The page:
2018 California Primary Endorsements

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Several people have messaged me asking me for my recommendations for the upcoming election. Here’s my slate so far:

Delaine Easton for Governor. She’s the only candidate in the race who supports high speed rail + universal healthcare AND has realistic proposals to pay for them. She’s also a long time advocate for education and for kids in general, which I like.

Gayle McLaughlin for Lt. Governor. She is the former mayor of Richmond, a strong progressive and an independent, endorsed by both DSA and Our Revolution + lots of other progressive groups.

David Hildebrand (self-identified Libertarian Socialist) for Senate. He has solid positions on most of the key issues and a host of progressive endorsements.

I’m seeing good stuff about Pamela Price for Alameda County DA but haven’t done enough research to explicitly endorse her.

Jovanka Beckles is a strong candidate for State Assembly District 15 if you’re in her district.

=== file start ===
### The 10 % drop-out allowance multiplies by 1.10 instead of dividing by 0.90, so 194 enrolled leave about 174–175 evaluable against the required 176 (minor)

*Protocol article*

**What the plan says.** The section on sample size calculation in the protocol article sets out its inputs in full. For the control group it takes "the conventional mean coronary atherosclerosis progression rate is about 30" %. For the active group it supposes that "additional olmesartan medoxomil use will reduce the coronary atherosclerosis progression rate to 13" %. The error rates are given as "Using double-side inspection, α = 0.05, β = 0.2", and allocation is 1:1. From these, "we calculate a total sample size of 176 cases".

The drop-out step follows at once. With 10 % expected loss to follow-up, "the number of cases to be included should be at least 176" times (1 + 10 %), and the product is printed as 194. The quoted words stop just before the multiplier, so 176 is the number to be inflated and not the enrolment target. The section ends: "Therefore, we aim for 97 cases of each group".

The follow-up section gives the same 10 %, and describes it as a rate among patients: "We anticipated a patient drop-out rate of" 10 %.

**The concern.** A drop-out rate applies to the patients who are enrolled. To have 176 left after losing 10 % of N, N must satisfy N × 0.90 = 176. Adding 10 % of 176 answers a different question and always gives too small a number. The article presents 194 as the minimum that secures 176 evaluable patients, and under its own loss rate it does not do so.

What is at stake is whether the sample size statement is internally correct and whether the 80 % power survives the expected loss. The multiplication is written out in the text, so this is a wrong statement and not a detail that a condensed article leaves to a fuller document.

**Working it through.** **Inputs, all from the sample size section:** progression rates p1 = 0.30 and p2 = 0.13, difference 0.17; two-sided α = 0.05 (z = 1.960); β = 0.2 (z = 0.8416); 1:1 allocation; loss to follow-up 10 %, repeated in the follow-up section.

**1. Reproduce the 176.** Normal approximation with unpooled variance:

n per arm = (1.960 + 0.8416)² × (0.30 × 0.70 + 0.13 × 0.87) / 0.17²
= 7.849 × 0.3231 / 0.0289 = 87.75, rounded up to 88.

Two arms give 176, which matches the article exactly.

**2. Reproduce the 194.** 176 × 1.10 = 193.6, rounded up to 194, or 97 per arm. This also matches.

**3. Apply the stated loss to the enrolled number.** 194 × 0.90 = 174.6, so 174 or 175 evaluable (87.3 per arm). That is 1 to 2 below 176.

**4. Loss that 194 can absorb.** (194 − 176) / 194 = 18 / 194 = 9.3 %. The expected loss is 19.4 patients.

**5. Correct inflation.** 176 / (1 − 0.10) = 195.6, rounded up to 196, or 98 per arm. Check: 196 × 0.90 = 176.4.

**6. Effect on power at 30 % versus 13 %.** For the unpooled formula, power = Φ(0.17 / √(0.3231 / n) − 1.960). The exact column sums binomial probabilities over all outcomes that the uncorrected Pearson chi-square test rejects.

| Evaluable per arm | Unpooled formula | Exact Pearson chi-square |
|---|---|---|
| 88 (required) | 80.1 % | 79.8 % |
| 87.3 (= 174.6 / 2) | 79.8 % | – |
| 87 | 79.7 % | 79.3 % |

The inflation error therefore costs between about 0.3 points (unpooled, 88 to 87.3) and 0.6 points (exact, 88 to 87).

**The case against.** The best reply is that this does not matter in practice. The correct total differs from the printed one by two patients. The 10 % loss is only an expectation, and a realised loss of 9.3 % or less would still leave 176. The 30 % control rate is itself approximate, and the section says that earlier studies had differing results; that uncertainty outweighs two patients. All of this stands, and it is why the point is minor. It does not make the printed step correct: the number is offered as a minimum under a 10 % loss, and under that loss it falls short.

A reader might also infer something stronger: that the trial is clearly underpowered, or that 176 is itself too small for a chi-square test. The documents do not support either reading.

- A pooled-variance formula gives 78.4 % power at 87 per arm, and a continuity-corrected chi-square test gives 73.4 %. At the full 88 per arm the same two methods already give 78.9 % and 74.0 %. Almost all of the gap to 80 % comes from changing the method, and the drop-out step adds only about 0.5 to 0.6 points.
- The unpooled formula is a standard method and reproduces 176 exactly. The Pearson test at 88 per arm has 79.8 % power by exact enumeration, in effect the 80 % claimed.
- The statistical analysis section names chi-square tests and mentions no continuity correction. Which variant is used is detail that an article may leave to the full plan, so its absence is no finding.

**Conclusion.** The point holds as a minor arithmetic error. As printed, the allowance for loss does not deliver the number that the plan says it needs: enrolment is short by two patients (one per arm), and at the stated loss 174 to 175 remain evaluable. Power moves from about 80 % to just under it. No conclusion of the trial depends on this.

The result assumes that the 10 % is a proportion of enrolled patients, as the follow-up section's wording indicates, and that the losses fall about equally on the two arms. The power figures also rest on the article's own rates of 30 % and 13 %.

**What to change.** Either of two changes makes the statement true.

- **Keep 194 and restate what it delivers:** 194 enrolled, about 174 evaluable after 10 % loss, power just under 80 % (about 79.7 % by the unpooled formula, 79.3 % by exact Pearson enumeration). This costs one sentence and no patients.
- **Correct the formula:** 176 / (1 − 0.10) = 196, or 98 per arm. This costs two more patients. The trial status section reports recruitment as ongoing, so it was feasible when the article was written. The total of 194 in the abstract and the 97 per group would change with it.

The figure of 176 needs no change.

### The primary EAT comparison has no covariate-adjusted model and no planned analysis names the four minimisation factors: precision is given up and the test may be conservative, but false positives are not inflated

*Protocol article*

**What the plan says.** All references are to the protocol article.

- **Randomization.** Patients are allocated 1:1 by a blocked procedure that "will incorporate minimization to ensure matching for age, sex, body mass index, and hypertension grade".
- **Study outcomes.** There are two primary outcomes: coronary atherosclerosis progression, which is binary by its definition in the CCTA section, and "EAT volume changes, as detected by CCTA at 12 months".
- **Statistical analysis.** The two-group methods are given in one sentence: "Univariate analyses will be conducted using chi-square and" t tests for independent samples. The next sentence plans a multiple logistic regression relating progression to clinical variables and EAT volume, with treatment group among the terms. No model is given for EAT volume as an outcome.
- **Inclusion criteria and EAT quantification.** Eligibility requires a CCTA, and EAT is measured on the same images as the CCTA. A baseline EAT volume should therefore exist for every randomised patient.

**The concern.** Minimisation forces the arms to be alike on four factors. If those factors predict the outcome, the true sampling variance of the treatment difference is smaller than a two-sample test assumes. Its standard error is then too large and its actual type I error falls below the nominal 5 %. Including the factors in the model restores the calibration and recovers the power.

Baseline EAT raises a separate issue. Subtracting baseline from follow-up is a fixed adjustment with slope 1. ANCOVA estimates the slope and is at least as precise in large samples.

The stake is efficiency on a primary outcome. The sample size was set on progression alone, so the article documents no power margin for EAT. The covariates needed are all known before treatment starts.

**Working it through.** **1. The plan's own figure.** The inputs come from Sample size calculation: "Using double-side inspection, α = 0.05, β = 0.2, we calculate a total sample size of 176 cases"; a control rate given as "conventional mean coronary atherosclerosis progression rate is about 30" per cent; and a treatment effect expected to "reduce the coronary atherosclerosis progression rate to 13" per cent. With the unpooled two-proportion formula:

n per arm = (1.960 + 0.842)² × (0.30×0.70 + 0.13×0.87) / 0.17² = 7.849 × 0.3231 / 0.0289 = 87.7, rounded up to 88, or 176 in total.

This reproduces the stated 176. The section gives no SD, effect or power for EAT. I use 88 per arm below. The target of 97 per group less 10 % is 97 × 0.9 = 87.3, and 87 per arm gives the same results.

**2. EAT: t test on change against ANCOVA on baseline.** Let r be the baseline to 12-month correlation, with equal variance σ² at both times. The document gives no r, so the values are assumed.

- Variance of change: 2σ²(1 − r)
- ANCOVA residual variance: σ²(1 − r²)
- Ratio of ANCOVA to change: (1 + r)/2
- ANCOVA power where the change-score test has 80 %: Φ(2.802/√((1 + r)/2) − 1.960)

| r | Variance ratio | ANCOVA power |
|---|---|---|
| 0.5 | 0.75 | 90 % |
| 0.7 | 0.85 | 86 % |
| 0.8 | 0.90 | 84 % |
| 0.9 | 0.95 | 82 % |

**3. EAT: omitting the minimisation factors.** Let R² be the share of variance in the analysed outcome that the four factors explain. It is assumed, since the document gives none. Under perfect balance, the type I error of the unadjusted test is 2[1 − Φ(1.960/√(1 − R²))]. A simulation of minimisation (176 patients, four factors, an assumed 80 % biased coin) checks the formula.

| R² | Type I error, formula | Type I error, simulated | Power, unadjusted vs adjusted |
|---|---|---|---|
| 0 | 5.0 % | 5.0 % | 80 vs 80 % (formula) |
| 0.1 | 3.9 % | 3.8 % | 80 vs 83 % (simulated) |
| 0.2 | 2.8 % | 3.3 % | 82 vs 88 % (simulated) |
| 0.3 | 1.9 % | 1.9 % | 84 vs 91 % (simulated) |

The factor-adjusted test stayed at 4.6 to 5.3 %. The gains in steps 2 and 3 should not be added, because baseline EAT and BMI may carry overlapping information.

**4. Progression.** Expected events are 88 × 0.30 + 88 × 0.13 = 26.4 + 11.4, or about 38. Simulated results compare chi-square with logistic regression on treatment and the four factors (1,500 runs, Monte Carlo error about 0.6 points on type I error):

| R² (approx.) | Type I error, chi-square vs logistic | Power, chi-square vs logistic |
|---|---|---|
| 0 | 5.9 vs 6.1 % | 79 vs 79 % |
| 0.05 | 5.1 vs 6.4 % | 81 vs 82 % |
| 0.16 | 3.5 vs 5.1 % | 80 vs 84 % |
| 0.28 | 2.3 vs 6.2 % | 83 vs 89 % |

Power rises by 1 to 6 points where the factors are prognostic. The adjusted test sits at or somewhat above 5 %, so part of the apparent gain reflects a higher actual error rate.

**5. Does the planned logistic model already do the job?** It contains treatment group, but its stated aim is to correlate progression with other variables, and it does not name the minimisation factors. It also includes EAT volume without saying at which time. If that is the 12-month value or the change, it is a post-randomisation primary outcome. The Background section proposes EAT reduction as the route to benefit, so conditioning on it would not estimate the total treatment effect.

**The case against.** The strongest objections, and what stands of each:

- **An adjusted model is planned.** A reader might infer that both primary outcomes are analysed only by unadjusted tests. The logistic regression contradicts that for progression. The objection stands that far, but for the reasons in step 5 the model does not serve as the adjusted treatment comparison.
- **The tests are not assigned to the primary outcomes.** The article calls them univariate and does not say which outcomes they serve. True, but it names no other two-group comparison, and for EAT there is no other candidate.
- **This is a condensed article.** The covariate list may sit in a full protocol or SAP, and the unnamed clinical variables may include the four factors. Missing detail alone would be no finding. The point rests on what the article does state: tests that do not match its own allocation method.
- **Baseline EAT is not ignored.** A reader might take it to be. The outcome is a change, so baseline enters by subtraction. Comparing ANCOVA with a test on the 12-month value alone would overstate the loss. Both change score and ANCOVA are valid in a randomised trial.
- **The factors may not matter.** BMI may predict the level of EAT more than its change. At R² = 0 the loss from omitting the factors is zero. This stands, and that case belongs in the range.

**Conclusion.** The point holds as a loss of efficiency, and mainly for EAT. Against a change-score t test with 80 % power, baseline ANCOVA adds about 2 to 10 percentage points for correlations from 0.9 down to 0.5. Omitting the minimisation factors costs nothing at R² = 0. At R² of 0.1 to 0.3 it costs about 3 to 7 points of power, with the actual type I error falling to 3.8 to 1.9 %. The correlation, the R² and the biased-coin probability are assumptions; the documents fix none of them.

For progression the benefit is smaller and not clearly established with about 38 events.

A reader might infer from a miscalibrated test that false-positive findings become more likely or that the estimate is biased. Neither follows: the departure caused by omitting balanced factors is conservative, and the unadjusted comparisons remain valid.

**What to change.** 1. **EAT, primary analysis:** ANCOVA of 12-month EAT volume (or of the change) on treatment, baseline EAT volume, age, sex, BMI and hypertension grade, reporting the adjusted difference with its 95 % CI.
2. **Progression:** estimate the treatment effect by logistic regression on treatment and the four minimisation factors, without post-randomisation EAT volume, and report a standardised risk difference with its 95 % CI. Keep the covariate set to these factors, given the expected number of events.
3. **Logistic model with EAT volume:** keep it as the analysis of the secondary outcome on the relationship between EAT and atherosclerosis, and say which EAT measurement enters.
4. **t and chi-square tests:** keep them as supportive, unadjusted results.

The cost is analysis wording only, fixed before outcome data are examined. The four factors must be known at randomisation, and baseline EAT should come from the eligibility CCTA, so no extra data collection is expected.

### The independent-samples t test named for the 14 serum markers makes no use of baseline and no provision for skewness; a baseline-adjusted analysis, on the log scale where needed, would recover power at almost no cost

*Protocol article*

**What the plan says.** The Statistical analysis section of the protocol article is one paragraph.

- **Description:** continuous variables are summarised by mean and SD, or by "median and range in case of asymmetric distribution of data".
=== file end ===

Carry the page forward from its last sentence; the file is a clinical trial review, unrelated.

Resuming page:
No other candidate endorsements from me.

Prop 68 is a No – we should not be issuing Bonds to pay for Park maintenance. This is an absolutely terrible way to finance normal maintenance and unnecessarily adds to the State’s debt.

Prop 69 is a No – tying the legislature’s hands about where to spend tax revenue serves no purpose except to guarantee wasteful spending in some areas while other lower profile programs are under-funded.

Prop 70 is a hard No – this is another republican effort to cripple the legislature by requiring a 2/3 majority before spending revenues from cap and trade.

Prop 71 – No endorsement

Prop 72 is a Yes – People should be able to add rainwater capture systems without their property taxes going up. Especially in urban areas most rainwater drains directly to the ocean and is wasted. Catching and storing that water instead helps the whole State weather droughts more easily and should be encouraged.

Measure D  in Oakland is also a Yes.  This is a Parcel tax to fund libraries here in Oakland.  Even if you never set foot in a Library they provide critical services – everything from free meeting space for community groups to internet access for low-income people to, you know, books.